1. Electric fences are permitted in A-1—Light Industrial and A-2—Heavy Industrial zoning districts subject to the following standards:
a. Electric fences shall not be located within required landscape and street side setbacks.
c. A fence or wall no less than six feet in height that is not electrified shall be constructed parallel to and on the exterior side of the electrified fence. The nonelectrified fence shall be either:
(1) No more than six inches from the electrified fences; or
(2) No less than three feet from the electrified fences.
d. Electric fences shall be a minimum of three feet from all perimeter property lines. When adjacent to residential zoning districts, the electric fence shall be a minimum of 25 feet from the perimeter property line. A request to reduce the required provisions above is subject to approval of a use permit pursuant to Section 307.
e. Warning signs stating "danger, premises is protected with an electrified fence," shall be placed at the top of the electrified fence at intervals not less than 30 feet. Signs shall also be placed on the perimeter fence or wall at intervals of 30 feet. The bottom of the sign shall be located five feet from the ground. The sign shall be a minimum of 36 square inches.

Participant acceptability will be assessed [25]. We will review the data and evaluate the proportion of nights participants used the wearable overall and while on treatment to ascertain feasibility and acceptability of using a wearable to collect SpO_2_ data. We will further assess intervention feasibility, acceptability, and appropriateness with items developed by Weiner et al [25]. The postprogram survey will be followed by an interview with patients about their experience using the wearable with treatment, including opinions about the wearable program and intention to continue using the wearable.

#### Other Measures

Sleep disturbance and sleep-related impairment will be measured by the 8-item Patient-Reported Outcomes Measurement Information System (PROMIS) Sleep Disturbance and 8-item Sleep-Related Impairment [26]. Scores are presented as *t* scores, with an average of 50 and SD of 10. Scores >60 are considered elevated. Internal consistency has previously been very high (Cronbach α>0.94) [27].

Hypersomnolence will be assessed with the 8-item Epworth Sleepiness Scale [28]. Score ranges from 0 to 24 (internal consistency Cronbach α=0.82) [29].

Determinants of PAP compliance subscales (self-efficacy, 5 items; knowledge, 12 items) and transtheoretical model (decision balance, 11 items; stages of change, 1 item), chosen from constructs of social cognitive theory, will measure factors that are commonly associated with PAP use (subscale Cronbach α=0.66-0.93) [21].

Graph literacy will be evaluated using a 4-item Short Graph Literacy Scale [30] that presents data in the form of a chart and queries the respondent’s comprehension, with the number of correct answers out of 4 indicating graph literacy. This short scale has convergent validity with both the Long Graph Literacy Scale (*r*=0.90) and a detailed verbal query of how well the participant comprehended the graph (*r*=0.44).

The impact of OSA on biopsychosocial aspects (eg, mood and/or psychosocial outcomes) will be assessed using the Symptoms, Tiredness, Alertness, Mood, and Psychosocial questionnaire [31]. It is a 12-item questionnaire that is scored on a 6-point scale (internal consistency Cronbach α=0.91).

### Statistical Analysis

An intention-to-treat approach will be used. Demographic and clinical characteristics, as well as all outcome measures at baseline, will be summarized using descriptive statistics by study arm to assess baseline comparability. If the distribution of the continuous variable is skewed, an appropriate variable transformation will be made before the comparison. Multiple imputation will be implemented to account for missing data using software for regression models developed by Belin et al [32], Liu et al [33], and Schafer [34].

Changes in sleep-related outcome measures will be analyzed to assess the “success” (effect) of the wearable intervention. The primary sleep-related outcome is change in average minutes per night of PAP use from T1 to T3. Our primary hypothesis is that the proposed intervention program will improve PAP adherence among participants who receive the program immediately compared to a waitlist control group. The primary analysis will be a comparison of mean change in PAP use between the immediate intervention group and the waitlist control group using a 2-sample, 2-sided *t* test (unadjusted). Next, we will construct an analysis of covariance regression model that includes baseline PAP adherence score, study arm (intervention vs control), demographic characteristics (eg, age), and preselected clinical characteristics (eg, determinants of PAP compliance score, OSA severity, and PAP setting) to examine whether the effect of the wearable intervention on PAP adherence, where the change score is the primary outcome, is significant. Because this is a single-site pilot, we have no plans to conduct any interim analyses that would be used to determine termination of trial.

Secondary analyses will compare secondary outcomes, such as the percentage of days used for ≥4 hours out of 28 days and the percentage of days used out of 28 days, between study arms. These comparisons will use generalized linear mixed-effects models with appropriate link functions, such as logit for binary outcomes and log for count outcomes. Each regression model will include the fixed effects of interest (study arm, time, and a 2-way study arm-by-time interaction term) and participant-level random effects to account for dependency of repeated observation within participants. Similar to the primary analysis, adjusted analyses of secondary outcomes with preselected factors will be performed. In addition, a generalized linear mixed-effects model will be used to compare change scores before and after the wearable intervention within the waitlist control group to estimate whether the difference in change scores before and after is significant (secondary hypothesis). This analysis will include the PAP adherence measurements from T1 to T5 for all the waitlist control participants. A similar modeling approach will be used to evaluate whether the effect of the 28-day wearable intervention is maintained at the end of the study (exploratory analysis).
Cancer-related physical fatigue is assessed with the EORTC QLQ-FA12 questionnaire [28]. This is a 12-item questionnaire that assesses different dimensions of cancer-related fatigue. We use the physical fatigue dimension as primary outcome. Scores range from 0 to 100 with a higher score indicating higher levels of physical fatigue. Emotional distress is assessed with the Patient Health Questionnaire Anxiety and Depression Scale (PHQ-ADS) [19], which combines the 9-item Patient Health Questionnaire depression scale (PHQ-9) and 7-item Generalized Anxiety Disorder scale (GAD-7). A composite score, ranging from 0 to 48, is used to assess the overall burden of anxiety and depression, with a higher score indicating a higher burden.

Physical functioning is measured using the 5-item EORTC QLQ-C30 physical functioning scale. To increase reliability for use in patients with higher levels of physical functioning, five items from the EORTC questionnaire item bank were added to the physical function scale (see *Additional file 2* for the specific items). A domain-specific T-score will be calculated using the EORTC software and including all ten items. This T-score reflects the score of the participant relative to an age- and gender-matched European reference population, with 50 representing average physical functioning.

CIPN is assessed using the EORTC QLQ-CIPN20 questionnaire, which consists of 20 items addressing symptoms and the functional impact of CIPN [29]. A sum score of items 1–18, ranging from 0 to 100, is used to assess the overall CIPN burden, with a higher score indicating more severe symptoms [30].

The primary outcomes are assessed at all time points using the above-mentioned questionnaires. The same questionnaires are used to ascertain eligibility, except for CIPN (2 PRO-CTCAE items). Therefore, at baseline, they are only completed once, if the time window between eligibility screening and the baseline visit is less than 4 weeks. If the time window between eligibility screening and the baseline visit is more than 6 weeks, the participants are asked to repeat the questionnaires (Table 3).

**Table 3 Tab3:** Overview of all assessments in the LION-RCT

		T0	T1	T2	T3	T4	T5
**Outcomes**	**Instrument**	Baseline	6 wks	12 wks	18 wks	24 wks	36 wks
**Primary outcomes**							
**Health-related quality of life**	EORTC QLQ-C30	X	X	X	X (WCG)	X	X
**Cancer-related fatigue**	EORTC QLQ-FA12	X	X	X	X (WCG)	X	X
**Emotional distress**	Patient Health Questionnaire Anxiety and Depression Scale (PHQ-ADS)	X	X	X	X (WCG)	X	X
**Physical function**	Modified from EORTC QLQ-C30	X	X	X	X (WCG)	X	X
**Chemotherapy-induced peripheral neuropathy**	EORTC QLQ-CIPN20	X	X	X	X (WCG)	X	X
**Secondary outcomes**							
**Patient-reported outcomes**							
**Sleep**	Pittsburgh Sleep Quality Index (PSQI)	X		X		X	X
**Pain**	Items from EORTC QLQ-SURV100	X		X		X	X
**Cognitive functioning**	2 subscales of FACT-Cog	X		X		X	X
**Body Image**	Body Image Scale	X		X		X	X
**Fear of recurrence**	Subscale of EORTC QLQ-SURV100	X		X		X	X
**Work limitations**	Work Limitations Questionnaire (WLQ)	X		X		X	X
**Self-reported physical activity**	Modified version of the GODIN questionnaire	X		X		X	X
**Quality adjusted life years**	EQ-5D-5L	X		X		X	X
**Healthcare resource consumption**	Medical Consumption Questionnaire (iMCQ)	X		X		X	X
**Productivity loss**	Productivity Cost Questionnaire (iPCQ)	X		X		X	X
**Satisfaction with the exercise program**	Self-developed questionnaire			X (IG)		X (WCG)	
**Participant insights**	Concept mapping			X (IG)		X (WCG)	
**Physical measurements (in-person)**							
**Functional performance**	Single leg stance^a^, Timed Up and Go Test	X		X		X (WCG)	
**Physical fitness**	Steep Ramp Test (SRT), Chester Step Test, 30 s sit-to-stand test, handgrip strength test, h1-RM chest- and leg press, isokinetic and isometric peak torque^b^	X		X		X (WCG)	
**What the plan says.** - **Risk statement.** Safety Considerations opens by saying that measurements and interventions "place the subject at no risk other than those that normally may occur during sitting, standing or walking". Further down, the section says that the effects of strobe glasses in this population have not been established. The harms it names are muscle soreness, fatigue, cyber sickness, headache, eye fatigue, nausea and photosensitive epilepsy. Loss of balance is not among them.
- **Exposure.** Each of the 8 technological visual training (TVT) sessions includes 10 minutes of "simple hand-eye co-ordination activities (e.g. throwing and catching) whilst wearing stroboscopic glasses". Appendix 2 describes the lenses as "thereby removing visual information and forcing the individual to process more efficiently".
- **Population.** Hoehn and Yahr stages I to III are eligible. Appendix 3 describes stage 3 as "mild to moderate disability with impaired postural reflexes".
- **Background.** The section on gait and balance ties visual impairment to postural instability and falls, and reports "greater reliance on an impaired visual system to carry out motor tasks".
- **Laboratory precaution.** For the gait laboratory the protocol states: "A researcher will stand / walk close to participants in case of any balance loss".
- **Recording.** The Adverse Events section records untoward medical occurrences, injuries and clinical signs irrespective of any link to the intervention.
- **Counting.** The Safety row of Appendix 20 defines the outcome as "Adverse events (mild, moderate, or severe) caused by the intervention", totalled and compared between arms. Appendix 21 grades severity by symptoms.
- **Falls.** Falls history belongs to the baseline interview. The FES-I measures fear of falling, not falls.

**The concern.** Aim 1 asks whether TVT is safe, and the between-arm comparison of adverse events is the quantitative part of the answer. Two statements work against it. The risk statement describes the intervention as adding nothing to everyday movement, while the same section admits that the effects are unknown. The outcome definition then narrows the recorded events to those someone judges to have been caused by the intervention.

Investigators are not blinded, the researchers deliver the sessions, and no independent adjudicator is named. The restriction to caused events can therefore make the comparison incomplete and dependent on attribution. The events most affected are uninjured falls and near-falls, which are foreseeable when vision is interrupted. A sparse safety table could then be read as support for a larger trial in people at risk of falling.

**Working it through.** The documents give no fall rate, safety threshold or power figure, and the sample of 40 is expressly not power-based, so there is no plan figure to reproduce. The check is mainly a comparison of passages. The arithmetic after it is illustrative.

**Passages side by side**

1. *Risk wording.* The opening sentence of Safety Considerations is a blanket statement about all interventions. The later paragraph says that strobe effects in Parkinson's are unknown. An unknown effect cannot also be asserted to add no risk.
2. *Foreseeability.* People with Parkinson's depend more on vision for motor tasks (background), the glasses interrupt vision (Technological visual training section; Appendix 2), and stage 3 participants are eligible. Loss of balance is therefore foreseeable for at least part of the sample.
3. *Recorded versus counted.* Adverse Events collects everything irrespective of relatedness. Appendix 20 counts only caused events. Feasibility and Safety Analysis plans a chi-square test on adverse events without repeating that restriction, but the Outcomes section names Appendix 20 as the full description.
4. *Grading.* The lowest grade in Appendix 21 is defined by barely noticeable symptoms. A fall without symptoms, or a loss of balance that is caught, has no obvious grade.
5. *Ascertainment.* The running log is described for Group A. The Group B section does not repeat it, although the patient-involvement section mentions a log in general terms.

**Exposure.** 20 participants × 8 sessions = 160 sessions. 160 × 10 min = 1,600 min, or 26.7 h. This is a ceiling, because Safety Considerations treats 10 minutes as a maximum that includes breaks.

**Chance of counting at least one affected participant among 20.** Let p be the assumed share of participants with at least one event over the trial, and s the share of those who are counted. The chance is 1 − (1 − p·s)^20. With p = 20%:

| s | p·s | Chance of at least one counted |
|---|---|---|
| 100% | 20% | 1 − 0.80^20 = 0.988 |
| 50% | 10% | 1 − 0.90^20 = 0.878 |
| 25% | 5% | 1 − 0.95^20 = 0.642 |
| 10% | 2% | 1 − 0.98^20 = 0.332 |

2. Chain link fences, barbed, concertina, and razor wire.
a. Chain link fences with plastic or metal slats, sheeting and nondecorative corrugated metal shall not be used in multi-family or nonresidential development where visible from public streets or residential zoning districts.
d. Under no circumstance shall any razor, concertina, or barbed wire be placed closer than six feet two inches from the ground.
e. Fences topped or made of glass, screws, nails or similar material shall not be permitted.
f. This section shall not apply to barbed wire used to contain livestock that complies with Arizona Revised Statutes Chapter 11, Ownership, Control and Regulation of Livestock, Article 8, 3-1426, Standard for a Lawful Fence; provided, that barbed wire fences cannot be used on any parcel of land less than ten acres in size.